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Teaching Elementary School Students Citizenship with Cherokee Folktales

written by: Kena Sosa • edited by: Sarah Malburg • updated: 2/8/2012

Citizenship lesson plans can be difficult to teach, especially to elementary students. They involve abstract concepts students might have a hard time with. Using Cherokee folktales, students can learn about good citizenship in a concrete way and get a hands-on experience as well.

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    Citizenship can be taught in so many ways, but the best way is by example. Combining citizenship with other subject matters will make the lesson feel less like a lecture and more motivational. Citizenship must be modeled by the teacher during instruction and encouraged when students interact with each other while studying anything from science to math to physical education. It is a cross-curriculum character development skill that all faculty and staff can contribute by making sure to reinforce it at all times. For this reason, citizenship lesson plans for elementary school can easily be integrated into various academic areas.

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    Teach About Citizenship

    Subject Areas of Focus: Social Studies, Language Arts, Drama

    Grade Level: 4-5

    Rationale: The goal of this citizenship lesson plan, is to teach students that helping your community and treating others with respect will lead to great things in life. This can be introduced through activities focused around Cherokee folktales and history that integrate literature, writing, and drama.

    Objectives:

    Students will be able to:

    • Recognize characteristics of the Cherokee culture, and good citizenship
    • Listen to literary examples of good citizenship and culturally diverse texts.
    • Explain what good citizenship is and give examples.
    • Compare examples of good citizenship with those in which good citizenship was not demonstrated.
    • Create and dramatize student examples of good citizenship.
    • Compose a folk tale in the Cherokee tradition that shows good citizenship.
    • Share and reteach good citizenship to younger students.
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    Teaching Points

    Discuss the history of the Cherokee people. Although Native American Heritage Month is November, citizenship can and should be taught throughout the year. The chief, Sequoyah, showed citizenship by example, when he dedicated himself to helping his people advance through having their own written language. Sequoyah had seen how the white people could pass messages on paper and realized the usefulness of this skill. Yet instead of adapting the Cherokee language to the Roman alphabet, he worked tirelessly to develop his own alphabet to better fit his language. This, along with the push for the current revitalization of the Cherokee language, is one of the principal reasons that the Cherokee language is as strong as it is today, even having a degree program specializing in Cherokee at the University of Oklahoma.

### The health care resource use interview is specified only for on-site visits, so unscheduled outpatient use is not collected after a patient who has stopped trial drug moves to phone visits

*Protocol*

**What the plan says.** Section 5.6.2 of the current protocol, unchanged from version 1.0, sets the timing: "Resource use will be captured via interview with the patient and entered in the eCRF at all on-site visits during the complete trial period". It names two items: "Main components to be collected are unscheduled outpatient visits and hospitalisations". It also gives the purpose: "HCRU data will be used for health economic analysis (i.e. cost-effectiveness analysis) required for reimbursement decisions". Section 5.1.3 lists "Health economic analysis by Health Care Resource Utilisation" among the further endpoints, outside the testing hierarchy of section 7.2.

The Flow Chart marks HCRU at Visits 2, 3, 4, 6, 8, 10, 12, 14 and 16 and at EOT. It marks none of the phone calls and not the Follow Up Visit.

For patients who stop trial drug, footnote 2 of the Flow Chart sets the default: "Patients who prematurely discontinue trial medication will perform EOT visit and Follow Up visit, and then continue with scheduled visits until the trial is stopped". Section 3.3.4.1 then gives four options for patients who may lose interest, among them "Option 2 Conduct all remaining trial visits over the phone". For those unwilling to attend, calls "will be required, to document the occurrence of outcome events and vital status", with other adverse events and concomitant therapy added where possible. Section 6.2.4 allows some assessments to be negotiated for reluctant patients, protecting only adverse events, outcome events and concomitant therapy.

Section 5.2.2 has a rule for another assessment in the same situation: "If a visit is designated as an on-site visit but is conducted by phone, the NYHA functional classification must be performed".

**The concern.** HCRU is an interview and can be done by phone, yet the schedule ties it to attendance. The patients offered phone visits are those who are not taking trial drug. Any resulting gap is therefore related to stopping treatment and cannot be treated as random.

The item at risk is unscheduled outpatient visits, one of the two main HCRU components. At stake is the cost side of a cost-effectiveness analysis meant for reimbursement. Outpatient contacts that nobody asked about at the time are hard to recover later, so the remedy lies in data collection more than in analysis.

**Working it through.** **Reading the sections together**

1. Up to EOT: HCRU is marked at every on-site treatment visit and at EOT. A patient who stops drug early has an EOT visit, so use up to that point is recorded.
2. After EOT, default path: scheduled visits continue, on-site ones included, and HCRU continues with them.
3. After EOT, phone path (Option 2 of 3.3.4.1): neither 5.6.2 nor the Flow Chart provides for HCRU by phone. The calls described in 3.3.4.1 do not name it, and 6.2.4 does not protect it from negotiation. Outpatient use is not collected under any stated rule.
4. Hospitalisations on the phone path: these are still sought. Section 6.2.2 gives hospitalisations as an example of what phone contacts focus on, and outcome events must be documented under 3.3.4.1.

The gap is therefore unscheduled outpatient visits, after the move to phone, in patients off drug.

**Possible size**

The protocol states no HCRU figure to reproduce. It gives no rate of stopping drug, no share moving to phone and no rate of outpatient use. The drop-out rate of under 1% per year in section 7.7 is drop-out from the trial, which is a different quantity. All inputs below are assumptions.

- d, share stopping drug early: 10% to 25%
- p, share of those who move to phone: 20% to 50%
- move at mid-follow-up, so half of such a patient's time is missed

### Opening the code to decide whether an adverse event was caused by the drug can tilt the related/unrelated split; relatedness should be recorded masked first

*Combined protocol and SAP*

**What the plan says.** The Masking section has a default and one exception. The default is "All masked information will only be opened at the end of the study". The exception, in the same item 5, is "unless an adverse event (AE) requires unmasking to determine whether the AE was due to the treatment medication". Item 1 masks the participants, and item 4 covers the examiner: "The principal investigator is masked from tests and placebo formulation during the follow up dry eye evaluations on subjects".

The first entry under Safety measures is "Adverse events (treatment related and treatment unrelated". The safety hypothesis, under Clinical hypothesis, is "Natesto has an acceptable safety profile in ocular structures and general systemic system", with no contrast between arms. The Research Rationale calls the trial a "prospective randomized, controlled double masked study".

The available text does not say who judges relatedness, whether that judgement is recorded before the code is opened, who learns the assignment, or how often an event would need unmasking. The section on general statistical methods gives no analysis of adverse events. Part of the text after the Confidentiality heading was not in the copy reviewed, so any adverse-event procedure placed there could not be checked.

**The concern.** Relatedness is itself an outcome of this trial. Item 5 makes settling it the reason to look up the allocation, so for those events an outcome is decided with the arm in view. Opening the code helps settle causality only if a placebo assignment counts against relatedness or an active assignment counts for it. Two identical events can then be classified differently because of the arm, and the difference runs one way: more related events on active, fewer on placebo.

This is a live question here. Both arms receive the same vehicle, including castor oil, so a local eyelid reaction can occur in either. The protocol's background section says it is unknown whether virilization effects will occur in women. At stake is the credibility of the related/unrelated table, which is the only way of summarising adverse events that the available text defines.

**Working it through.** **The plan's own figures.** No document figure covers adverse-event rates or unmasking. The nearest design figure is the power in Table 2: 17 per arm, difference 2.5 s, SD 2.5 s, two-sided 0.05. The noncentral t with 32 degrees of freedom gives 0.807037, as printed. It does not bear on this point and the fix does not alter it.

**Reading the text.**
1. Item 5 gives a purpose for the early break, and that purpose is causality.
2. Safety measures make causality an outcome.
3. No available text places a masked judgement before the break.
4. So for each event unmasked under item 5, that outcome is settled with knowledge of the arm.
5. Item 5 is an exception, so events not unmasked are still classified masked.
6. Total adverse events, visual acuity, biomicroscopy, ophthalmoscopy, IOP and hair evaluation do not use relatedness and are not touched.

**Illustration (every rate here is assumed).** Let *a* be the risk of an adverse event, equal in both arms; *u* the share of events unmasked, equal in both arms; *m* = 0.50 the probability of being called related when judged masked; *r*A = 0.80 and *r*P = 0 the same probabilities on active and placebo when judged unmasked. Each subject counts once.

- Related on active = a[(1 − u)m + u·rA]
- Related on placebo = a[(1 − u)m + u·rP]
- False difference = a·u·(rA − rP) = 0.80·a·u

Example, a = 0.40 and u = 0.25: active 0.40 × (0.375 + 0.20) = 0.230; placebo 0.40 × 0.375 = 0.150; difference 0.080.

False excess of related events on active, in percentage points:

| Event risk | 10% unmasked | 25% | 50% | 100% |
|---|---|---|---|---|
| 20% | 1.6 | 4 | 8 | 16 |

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    Literature Activities

    Reinforce this concept through Sequoyah’s example of good citizenship for the good of his people by reading the book, The First Strawberries, retold by Joseph Bruchac. The book relays the Cherokee legend of the first strawberries and how the Cherokee people feel that their sweetness is a reminder of how we should treat others. Folktales typically share moral lessons with their readers, therefore, making them good books to teach about good citizenship. There is no shortage of good stories told by the Cherokee people.

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    A Writing Extension

    To teach citizenship in the elementary classroom, you can divide the class into seven groups easily by dividing them into the same seven clans the Cherokee used in their culture: Wolf Clan, Bird Clan, Paint Clan, Blue Clan, Wild Potato Clan, Long Hair Clan, and Deer Clan. Each clan will be responsible for coming up with their own folktale about citizenship traits such as done with the strawberries in the book above. This is a great activity to develop writing skills, social skills, and cultural awareness as well.

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    Activities for Drama

    Performing plays on citizenship will help both older and younger students to develop their skills using analogies and by making the concepts of similes and metaphors concrete for later use in upper level literature classes. In demonstrating these abstract concepts in a hands-on way, your students will be able to actually "feel" what it is like to be a good citizen and how great it feels to spread generosity to their friends and/or neighbors.

    Have students dramatize their written folktales and tell them to do so in the oral tradition, just as the Cherokees would have so long ago. The best way to do this, would be for them to travel to classes of younger children and perform their oral stories of citizenship. In this way, they will feel more comfortable performing for a younger audience, as well as exposing the younger classes to good citizenship as well.

    Citizenship lesson plans can be taught in all elementary school classes, and really can be as simple and fun as this one.

References

  • Classroom experience.